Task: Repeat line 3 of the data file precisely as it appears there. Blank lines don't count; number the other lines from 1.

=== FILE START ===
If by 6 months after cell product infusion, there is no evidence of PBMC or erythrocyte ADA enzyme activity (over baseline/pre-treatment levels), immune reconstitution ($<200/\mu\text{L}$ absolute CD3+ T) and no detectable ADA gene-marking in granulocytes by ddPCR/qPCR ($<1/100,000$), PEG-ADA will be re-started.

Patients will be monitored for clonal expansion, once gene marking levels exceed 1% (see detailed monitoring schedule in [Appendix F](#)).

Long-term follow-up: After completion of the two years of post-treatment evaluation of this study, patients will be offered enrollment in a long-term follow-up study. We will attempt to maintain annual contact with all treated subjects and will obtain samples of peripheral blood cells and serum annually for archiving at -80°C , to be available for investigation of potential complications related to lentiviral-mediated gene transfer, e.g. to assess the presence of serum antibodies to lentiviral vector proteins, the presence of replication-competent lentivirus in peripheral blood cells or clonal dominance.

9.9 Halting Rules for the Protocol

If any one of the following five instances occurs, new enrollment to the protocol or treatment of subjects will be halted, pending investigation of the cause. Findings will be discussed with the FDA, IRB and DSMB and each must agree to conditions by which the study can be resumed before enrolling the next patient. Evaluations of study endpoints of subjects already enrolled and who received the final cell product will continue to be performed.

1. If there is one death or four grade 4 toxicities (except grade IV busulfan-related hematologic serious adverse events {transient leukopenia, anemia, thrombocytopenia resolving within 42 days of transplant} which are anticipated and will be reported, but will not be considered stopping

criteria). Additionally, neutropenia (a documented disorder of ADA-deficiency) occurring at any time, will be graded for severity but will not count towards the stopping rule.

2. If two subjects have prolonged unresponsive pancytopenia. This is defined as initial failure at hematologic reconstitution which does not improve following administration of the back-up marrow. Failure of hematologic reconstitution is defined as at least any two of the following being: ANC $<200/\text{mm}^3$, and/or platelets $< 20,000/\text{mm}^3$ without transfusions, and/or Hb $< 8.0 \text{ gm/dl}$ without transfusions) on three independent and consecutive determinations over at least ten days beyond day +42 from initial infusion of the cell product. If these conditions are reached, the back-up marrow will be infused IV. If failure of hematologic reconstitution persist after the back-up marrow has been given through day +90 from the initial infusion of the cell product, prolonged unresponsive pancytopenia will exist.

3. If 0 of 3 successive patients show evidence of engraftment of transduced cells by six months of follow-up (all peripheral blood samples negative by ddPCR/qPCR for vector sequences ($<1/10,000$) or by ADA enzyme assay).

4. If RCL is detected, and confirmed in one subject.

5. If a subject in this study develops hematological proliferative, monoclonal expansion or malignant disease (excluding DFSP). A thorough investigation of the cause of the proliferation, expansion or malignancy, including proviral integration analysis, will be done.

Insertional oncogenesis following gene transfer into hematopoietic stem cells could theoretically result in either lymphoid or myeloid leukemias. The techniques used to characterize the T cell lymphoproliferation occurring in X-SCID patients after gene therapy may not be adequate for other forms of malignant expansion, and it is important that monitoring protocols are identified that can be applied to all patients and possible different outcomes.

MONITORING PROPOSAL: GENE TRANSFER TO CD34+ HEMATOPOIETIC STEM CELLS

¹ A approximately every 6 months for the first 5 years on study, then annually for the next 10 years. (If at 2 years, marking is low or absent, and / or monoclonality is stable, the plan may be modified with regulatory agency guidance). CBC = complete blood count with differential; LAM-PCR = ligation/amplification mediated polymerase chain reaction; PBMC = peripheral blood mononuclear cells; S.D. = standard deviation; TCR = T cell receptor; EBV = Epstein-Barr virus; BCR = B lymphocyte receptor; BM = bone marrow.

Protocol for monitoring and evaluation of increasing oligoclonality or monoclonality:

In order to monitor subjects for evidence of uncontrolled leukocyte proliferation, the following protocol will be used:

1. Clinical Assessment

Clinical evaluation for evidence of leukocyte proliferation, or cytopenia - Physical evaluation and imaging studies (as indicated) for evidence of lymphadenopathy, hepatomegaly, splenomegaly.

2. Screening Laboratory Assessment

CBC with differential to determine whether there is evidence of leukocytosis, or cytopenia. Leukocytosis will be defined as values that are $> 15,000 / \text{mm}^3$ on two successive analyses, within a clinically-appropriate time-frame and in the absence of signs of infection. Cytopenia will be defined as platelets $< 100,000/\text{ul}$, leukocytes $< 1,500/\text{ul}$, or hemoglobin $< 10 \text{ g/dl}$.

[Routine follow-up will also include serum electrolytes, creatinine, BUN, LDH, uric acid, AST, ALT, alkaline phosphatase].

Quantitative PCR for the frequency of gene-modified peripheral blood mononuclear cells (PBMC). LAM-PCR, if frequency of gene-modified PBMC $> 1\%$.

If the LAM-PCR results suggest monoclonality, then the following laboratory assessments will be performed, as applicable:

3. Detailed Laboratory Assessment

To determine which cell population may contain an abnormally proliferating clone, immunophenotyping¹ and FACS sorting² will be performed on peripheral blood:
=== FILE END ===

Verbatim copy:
Long-term follow-up: After completion of the two years of post-treatment evaluation of this study, patients will be offered enrollment in a long-term follow-up study. We will attempt to maintain annual contact with all treated subjects and will obtain samples of peripheral blood cells and serum annually for archiving at -80°C , to be available for investigation of potential complications related to lentiviral-mediated gene transfer, e.g. to assess the presence of serum antibodies to lentiviral vector proteins, the presence of replication-competent lentivirus in peripheral blood cells or clonal dominance.